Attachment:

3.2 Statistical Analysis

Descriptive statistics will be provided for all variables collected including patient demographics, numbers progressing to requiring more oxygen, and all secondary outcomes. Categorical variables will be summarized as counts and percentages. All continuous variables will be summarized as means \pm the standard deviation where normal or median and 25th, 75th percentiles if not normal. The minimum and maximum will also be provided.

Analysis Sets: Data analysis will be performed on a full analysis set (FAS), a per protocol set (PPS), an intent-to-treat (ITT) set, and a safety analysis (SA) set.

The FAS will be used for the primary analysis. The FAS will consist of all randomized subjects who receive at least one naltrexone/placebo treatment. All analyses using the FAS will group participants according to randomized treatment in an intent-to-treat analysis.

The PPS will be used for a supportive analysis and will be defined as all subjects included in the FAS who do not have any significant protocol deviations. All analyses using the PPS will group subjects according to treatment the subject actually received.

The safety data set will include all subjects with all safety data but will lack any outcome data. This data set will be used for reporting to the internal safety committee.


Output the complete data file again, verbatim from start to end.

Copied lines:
3.2 Statistical Analysis

Descriptive statistics will be provided for all variables collected including patient demographics, numbers progressing to requiring more oxygen, and all secondary outcomes. Categorical variables will be summarized as counts and percentages. All continuous variables will be summarized as means \pm the standard deviation where normal or median and 25th, 75th percentiles if not normal. The minimum and maximum will also be provided.

Analysis Sets: Data analysis will be performed on a full analysis set (FAS), a per protocol set (PPS), an intent-to-treat (ITT) set, and a safety analysis (SA) set.

The FAS will be used for the primary analysis. The FAS will consist of all randomized subjects who receive at least one naltrexone/placebo treatment. All analyses using the FAS will group participants according to randomized treatment in an intent-to-treat analysis.

The PPS will be used for a supportive analysis and will be defined as all subjects included in the FAS who do not have any significant protocol deviations. All analyses using the PPS will group subjects according to treatment the subject actually received.

The safety data set will include all subjects with all safety data but will lack any outcome data. This data set will be used for reporting to the internal safety committee.